Back in 1910, when the Boy Scouts of America was founded, their stated mission was "to teach patriotism, courage, self-reliance, and kindred values."
Those values have been debated over the years. In 2000, the Supreme Court ruled that as a private organization, the Boy Scouts had a right to exclude gay people from scouting and leading.
And this past Tuesday, after nearly two years of evaluating their membership policy, the Boy Scouts announced that they would continue to exclude gays from their organization. In an official statement, Bob Mazzuca, chief Scout executive, said: “The vast majority of the parents of youth we serve value their right to address issues of same-sex orientation within their family, with spiritual advisers, and at the appropriate time and in the right setting.”
Jennifer Tyrrell disagrees with the Boy Scouts’ membership policy, and hand-delivered a petition to their headquarters yesterday, with over 300,000 signatures, asking for a change. Up until April of this year, Tyrrell was a scout leader for her son’s den. She was dismissed for being gay. "It was horrifying to me, actually," Tyrrell says. "I loved scouting, and I still think it's a great program. It just has this policy that needs change. It was devastating."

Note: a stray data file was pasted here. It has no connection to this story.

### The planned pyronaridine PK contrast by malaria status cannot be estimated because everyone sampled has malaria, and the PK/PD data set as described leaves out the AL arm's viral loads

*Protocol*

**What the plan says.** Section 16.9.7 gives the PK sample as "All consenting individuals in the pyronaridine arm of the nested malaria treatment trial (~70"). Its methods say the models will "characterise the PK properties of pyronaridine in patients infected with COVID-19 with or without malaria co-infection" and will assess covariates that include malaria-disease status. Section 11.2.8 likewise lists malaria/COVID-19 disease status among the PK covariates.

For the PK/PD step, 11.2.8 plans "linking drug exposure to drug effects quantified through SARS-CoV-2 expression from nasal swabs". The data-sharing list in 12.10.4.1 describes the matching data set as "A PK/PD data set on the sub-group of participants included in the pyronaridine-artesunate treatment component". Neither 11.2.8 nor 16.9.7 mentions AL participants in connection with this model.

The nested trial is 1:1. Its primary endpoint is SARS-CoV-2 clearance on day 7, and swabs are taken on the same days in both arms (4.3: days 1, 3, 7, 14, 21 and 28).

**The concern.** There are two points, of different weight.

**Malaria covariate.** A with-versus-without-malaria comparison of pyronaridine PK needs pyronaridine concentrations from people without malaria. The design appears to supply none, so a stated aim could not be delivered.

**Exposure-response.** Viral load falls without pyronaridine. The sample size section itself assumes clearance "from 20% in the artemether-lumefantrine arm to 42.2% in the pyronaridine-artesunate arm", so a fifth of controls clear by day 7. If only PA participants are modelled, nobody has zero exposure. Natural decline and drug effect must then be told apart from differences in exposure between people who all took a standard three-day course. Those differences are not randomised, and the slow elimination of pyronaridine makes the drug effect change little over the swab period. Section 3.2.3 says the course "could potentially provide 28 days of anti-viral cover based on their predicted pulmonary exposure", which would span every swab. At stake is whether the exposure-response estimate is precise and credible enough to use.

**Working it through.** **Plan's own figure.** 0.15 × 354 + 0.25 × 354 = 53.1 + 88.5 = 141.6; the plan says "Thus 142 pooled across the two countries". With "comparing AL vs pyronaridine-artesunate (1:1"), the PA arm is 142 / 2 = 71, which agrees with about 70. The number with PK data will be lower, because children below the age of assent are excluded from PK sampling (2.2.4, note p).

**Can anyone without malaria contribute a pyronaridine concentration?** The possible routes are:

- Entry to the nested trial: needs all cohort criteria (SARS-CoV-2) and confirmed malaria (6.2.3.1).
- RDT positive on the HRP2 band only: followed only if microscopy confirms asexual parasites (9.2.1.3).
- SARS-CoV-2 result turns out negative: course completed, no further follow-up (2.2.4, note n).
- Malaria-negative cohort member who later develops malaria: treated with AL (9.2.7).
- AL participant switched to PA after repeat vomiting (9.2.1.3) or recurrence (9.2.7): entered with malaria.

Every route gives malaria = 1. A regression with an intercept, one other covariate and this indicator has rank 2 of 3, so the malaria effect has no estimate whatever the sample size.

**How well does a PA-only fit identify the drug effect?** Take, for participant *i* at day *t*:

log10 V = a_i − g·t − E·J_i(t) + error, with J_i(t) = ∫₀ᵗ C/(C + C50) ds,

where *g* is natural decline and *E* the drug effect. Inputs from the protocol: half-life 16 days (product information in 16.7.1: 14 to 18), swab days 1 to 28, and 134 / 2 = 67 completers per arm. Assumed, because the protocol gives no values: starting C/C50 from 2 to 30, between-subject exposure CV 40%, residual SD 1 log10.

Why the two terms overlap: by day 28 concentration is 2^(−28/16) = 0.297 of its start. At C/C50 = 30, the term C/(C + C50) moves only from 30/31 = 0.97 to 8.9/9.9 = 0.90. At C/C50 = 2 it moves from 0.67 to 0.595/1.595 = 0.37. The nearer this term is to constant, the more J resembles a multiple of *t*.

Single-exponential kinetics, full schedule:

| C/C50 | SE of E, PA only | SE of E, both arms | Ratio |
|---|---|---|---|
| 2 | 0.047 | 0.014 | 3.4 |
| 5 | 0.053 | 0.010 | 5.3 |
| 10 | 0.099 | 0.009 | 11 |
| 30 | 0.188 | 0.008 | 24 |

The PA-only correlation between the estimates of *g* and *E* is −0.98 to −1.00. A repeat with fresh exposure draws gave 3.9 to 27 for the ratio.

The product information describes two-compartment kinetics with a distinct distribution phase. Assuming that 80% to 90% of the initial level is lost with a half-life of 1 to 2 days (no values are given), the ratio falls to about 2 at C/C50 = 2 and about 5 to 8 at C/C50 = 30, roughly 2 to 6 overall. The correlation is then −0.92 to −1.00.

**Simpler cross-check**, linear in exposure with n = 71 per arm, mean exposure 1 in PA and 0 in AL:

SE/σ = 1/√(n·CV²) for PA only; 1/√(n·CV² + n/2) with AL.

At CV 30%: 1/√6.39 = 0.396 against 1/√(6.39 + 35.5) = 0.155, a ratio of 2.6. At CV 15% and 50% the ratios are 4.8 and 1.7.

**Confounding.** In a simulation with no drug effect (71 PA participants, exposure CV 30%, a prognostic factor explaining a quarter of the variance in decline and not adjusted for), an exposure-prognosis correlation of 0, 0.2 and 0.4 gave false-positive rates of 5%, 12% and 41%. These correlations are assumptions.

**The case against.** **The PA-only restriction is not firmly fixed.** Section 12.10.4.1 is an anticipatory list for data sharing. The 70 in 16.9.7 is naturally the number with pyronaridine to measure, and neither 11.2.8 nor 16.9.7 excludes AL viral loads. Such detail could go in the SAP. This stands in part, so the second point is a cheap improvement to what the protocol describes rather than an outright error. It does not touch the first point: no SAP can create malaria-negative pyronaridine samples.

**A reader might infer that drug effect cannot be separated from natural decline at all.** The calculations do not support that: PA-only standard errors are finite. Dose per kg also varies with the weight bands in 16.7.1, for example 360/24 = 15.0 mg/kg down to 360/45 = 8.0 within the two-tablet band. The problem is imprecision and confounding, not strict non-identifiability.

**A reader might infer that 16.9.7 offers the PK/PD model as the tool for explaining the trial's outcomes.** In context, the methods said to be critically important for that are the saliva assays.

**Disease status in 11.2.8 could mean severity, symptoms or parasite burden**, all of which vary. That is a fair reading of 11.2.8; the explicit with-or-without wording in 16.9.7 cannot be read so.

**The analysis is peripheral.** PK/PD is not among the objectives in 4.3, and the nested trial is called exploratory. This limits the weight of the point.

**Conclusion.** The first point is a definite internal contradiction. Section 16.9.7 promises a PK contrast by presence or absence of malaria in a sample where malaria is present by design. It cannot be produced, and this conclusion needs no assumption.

"You can't teach children to be of good moral character, and also teach them that it's OK to hate or discriminate against other people," Tyrrell says. It's actually very dangerous language. It's very detrimental to the children of today. If a boy happens to realize that he's gay at a very young age, and he's been sent this message by this huge cultural institution saying 'you're not good enough to be with us, or somebody's family's not good enough to be with us,' it's very dangerous."
Tyrrell says that, in her meeting at the national Scouting headquarters, nobody produced evidence of parental opposition to gays holding positions within the organization, which she says was their rationale for her dismissal. In fact, on the local level, her sexuality had never been an issue. "On the local level, they knew from day one that I was gay and they encouraged me and said it would never be a problem," Tyrell says. "It never was, until I uncovered some financial issues within the ranks, so that's where my sexuality then came up."
"All my scouting parents rallied behind me and said 'We love Jen, she's a great leader, we don't care that she's gay,'" she says. "'The kids love her, and that's really all that matters.'"